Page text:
Katrina Dizon Mariategue is the Director of National Policy, leading and coordinating SEARAC’s national advocacy efforts promoting social justice and equity among Southeast Asian American communities. Prior to this role, she served as SEARAC’s Immigration Policy Manager for three years overseeing the organization’s immigration policy and racial healing work. Before coming to SEARAC, Katrina worked in the labor movement for six years at the American Federation of Labor and Congress of Industrial Organizations (AFL-CIO). In 2011, she was elected to serve as DC chapter president of the Asian Pacific American Labor Alliance (APALA), the only national Asian American and Pacific Islander (AAPI) union membership organization. In this capacity, she led the chapter’s local advocacy campaigns and organizing work around immigrant workers’ rights, coordinated civic engagement programs for the 2012 elections, and strengthened local networks through extensive coalition building efforts. She also served on APALA’s National Executive Board and co-chaired the organization’s Young Leaders Council.
Katrina holds a Master of Public Policy degree from the University of Maryland, College Park, where she also served as graduate coordinator at the Office of Multicultural Involvement and Community Advocacy to advise, mentor, and educate AAPI students on campus. In her free time, Katrina enjoys playing with her 2-year-old daughter, food tripping with her husband, binge watching shows on Netflix, and watching Broadway musicals.
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Suffering from writer's block? Seek inspiration by listening to author Sharbari Ahmed's journey writing across different genres. She shares why it is important for her to challenge tropes about South-Asians, particularly Bangladeshis and Muslims, in her pieces. I hope you leave feeling motivated to turn your daydreams into stories as I did.
- Afsana Oreen
Sharbari’s short fiction has appeared in The Gettysburg Review, The Asian Pacific American Journal, Catamaran, Caravan Magazine, Inroads, Wasafiri, Painted Bride Quarterly and Roanoke Review. Her debut novel, Dust Under Our Feet (working title) is forthcoming in 2019 by Amazon India/Westland Publishing.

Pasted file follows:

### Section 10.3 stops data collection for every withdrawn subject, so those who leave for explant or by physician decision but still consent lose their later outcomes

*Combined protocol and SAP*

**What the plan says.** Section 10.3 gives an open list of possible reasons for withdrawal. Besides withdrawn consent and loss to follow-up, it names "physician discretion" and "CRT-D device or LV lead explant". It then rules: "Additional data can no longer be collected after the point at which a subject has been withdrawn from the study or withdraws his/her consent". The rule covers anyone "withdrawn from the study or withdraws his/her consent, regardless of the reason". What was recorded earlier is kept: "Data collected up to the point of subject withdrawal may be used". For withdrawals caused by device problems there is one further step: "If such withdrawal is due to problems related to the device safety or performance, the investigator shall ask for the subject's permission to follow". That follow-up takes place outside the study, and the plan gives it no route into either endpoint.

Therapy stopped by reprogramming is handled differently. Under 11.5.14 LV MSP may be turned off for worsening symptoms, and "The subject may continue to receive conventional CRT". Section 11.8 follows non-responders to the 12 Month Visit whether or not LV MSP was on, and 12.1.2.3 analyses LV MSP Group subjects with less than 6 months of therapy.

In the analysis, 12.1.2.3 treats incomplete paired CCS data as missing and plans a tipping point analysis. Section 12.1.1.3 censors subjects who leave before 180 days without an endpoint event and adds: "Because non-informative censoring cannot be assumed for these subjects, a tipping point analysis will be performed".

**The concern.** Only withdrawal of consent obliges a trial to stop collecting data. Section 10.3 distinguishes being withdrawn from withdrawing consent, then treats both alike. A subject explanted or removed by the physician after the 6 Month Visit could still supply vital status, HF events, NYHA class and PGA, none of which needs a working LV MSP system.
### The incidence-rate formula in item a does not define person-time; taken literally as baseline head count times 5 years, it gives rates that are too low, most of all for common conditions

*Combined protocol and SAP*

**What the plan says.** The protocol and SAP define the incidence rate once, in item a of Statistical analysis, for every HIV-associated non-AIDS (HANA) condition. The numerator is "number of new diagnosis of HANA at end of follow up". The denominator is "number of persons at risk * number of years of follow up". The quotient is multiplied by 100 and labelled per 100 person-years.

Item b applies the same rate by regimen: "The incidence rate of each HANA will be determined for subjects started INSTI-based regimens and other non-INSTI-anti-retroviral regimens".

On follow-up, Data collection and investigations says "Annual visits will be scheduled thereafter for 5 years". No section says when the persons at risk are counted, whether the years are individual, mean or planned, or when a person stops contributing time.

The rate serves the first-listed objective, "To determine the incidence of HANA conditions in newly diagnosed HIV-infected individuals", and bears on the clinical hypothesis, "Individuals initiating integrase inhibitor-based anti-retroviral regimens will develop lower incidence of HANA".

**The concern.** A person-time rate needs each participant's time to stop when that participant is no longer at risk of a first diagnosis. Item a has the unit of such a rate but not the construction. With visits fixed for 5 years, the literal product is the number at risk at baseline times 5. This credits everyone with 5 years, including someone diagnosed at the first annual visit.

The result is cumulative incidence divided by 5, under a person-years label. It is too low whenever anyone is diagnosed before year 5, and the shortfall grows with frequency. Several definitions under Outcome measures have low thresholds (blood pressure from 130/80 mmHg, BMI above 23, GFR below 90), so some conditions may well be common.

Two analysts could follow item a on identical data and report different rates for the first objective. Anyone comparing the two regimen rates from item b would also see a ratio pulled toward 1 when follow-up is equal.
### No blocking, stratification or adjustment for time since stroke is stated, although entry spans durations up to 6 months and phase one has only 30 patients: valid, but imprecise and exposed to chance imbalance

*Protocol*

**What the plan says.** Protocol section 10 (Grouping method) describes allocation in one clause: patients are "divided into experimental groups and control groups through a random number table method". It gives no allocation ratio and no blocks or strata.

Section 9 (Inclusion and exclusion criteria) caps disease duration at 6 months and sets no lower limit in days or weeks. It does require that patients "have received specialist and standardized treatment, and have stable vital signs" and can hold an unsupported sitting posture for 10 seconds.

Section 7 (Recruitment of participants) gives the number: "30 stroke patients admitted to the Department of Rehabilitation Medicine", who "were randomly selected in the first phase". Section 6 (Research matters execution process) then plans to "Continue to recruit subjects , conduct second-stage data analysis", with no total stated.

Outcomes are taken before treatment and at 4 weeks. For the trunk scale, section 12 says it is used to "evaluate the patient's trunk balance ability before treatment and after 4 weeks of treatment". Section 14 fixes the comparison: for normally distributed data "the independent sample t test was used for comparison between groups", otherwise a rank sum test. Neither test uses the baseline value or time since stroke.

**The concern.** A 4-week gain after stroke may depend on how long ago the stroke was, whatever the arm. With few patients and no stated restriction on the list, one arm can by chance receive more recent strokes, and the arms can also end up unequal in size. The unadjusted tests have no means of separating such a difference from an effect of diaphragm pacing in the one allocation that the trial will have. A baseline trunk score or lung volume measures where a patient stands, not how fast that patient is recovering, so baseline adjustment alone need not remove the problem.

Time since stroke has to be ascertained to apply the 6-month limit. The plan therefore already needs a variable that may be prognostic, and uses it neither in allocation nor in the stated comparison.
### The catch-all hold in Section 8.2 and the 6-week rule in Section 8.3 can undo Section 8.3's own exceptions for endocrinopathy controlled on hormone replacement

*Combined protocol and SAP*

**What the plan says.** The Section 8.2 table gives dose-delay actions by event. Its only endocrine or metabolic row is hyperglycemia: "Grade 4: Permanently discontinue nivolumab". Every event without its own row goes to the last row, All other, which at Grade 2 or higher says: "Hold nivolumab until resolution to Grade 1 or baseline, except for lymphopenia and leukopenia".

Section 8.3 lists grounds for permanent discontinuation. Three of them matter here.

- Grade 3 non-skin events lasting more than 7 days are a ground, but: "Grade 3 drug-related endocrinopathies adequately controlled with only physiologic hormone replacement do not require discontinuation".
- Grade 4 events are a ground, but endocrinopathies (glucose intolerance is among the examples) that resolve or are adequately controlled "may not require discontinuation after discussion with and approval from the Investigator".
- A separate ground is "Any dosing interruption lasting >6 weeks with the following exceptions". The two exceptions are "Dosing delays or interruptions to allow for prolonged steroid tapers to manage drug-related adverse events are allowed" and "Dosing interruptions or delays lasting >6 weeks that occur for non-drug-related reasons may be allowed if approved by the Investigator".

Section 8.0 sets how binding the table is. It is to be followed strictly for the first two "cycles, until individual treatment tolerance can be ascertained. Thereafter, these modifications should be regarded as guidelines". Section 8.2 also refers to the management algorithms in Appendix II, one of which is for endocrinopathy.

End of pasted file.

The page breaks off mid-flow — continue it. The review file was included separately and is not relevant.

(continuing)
She is a 2018 Storyknife Fellow and a Tribeca All Access Fellow. She is on the faculty of the MFA program at Manhattanville College and Artist in Residence in the Film and Television MA Program at Sacred Heart University.
In 2018, she gave a TEDx talk about grappling with her Muslim identity, entitled, “Between the Kabaah Sharif and a Hard Place.”
She was on the writing team for Season One of the TV Series, “Quantico” on ABC. Most recently she wrote the screen adaptation of Mitali Perkin’s YA novel Rickshaw Girl. Her debut book The Ocean of Mrs. Nagai: Stories was released in November 2013 by Daily Star Books.
Her play Raisins Not Virgins was produced by the Workshop Theater Company and has been performed worldwide. The screenplay version was part of the Tribeca All Access program at the Tribeca Film Festival.
She was born in Bangladesh and raised in New York, Connecticut and Ethiopia. She lives in Darien, CT.
Follow her on Facebook at https://www.facebook.com/pg/MrsNagai or Twitter @sharbarizohra!
Ever since Project Voice has relaunched its brand, I’ve been waiting to share with you my latest interview with June Kaewsith (Jumakae) on healing and transformative justice. What’s so unique about this conversation is that it speaks to me where I am today as a social justice activist. Oftentimes, as social justice warriors, we often navigate through life with strong messages that we often show a lot of passion advocating. But does that mean we always have to live like martyrs? When and how can we begin to take care of ourselves and our body?